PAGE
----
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City Leaders Emailing a Concern to The Arkansas Supreme Court

(FORT SMITH)  A divided Arkansas Supreme Court on Thursday ruled that three Fort Smith city directors’ use of email to discuss a proposed change to the city’s civil service rules did not violate the Arkansas Freedom of Information Act.

By a 5-2 margin — with two justices joining the majority through a concurring opinion — the court ruled that the two email chains in question did not constitute a public meeting because their focus was on “background information” and did not result in any decision being made by the city board.

Justice Courtney Goodson, writing for the majority, rejected the city’s attempts to argue that emails — because they are not explicitly named in the law — cannot constitute a public meeting.

However, ruling more narrowly on the subject matter of the specific emails in question, Goodson, along with Chief Justice Dan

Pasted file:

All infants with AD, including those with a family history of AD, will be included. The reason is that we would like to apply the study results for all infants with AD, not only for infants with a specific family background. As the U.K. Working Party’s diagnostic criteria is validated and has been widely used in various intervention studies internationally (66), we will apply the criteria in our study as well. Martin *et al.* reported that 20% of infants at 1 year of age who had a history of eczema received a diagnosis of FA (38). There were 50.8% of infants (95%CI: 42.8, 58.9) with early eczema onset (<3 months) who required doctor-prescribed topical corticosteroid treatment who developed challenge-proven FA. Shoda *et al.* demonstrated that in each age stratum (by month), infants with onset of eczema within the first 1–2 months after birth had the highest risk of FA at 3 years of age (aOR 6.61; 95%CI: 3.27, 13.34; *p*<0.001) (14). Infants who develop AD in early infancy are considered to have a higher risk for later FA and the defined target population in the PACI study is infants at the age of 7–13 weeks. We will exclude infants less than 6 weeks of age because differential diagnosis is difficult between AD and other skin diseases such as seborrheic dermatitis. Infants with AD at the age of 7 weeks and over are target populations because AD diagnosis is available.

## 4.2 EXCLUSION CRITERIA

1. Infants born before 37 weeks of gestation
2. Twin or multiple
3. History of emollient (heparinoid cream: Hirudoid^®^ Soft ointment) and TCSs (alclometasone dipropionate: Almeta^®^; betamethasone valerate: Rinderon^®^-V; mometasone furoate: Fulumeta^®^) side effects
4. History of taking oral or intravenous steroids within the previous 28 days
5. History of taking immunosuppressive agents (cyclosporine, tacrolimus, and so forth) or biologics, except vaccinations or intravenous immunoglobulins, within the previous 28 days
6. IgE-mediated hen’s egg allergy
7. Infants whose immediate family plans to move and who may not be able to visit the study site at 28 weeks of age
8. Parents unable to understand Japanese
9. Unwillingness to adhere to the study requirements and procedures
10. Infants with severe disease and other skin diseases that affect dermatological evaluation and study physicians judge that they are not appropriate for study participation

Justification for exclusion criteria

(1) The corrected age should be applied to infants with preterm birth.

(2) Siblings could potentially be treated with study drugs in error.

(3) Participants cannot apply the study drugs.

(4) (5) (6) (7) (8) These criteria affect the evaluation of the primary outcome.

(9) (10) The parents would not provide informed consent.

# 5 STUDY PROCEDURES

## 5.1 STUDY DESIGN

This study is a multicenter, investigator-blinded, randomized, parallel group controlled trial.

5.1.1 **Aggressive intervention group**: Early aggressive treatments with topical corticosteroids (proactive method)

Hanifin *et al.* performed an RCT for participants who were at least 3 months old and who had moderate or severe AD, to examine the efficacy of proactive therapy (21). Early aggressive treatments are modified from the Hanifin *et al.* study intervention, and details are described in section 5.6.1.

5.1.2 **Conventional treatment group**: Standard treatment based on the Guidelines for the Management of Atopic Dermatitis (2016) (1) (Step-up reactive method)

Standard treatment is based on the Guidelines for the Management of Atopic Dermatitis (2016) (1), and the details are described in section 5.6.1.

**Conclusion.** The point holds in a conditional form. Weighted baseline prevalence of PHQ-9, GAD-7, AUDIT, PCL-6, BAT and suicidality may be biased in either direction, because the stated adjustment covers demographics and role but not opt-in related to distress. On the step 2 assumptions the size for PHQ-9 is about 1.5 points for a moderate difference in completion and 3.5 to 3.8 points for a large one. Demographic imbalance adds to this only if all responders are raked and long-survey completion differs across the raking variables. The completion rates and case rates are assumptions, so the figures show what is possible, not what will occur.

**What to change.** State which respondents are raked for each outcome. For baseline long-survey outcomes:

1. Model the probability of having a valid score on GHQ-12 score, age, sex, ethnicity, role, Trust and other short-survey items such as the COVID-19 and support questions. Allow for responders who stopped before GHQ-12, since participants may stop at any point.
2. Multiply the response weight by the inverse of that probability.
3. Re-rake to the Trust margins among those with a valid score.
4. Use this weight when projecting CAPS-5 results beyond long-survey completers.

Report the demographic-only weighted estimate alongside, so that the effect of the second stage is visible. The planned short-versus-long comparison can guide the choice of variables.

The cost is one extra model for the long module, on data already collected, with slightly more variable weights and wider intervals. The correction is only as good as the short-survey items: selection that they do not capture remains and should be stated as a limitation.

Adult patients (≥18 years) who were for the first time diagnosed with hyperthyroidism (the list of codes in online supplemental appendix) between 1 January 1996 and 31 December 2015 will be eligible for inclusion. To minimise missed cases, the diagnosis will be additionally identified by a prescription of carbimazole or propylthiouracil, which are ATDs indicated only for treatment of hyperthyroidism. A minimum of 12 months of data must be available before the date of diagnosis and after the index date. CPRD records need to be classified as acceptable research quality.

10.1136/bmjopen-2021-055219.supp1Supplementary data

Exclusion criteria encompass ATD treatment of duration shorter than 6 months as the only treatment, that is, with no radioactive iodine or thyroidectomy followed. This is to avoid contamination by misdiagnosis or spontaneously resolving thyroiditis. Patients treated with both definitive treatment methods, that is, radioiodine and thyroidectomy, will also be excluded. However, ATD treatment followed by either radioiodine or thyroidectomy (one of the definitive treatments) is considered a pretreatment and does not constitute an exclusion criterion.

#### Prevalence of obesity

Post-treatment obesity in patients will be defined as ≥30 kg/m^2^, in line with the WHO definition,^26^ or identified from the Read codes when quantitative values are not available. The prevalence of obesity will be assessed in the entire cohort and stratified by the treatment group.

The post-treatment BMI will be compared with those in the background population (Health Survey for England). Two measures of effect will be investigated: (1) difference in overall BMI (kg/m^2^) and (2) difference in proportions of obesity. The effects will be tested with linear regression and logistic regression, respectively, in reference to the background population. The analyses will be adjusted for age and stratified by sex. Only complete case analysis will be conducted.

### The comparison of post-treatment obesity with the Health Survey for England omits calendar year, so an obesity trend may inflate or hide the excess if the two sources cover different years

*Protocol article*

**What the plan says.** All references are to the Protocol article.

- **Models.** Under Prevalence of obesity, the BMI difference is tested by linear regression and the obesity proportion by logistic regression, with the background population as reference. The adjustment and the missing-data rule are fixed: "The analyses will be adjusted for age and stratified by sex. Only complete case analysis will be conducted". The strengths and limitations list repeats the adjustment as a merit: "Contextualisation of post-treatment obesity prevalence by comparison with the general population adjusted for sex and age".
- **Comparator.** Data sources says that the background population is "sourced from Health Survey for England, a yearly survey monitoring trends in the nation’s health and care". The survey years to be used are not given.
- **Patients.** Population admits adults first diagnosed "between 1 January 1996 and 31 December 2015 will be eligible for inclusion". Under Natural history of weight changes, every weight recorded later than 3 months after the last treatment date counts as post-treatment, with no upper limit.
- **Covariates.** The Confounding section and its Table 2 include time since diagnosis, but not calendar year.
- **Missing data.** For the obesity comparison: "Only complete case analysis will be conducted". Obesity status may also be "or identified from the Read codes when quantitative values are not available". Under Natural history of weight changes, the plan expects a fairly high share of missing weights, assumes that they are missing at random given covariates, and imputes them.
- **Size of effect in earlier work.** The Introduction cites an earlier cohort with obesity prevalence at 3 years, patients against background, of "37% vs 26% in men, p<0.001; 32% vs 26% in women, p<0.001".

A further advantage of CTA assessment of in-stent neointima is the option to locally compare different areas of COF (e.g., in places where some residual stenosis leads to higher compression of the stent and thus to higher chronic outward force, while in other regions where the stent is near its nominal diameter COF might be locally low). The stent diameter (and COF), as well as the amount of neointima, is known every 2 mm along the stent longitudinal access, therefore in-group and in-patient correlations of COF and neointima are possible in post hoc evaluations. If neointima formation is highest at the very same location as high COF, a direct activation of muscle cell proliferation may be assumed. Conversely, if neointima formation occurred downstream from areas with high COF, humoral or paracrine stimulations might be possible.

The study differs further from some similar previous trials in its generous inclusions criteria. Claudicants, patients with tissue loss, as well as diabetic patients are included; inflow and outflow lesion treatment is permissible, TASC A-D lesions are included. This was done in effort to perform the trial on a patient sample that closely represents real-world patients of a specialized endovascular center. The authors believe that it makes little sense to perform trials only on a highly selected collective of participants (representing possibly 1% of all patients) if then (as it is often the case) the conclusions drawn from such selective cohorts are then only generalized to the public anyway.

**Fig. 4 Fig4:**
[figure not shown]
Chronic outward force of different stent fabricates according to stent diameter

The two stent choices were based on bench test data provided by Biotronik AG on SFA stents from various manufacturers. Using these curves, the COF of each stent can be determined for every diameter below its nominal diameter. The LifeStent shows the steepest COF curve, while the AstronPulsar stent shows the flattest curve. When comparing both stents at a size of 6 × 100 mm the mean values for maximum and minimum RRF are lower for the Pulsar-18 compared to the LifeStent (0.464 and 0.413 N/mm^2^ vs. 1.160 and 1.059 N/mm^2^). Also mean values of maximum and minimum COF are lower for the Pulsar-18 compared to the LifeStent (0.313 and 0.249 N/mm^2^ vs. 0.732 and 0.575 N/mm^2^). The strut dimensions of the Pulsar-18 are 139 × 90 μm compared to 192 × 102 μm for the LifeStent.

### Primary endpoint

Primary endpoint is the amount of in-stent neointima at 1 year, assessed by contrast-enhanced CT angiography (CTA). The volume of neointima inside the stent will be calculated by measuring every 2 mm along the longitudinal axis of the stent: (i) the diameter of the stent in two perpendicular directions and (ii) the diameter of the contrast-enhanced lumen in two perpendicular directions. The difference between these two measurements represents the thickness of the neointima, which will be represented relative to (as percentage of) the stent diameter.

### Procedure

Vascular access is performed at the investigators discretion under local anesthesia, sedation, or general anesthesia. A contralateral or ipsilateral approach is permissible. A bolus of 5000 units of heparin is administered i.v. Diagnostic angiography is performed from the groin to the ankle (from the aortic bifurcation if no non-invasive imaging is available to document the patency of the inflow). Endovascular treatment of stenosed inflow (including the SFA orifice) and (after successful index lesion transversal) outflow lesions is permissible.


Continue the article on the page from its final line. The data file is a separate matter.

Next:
Kemp and Justice Karen Baker, chose to reverse and remand the case to a lower court that had previously ruled against the city.

That outcome was concurred with by Justices Shawn Womack and Rhonda Wood, who otherwise said they would not reach the conclusion that the Freedom of Information Act includes email communications in its definition of a public meeting.

The decision pertains to a cluster of emails between City Directors Keith Lau and Andre Good and then-City Director Mike Lorenz in May and June 2017, regarding a proposal to change the civil service rules as part of an effort to hire more women and members of minority groups in the Police Department.

Good originally sent an email with recommendations about how to handle the matter to the entire seven-person city board, as well as the city administrator.

Good and Lorenz later replied with their opinions in their own emails. (The board later voted on a non-binding resolution to support changing the civil service rules at a public meeting.)

A local resident, Bruce Wade, filed a lawsuit against the city, claiming its board of directors violated the open meeting provisions of the Freedom of Information Act by discussing a pending matter over email.

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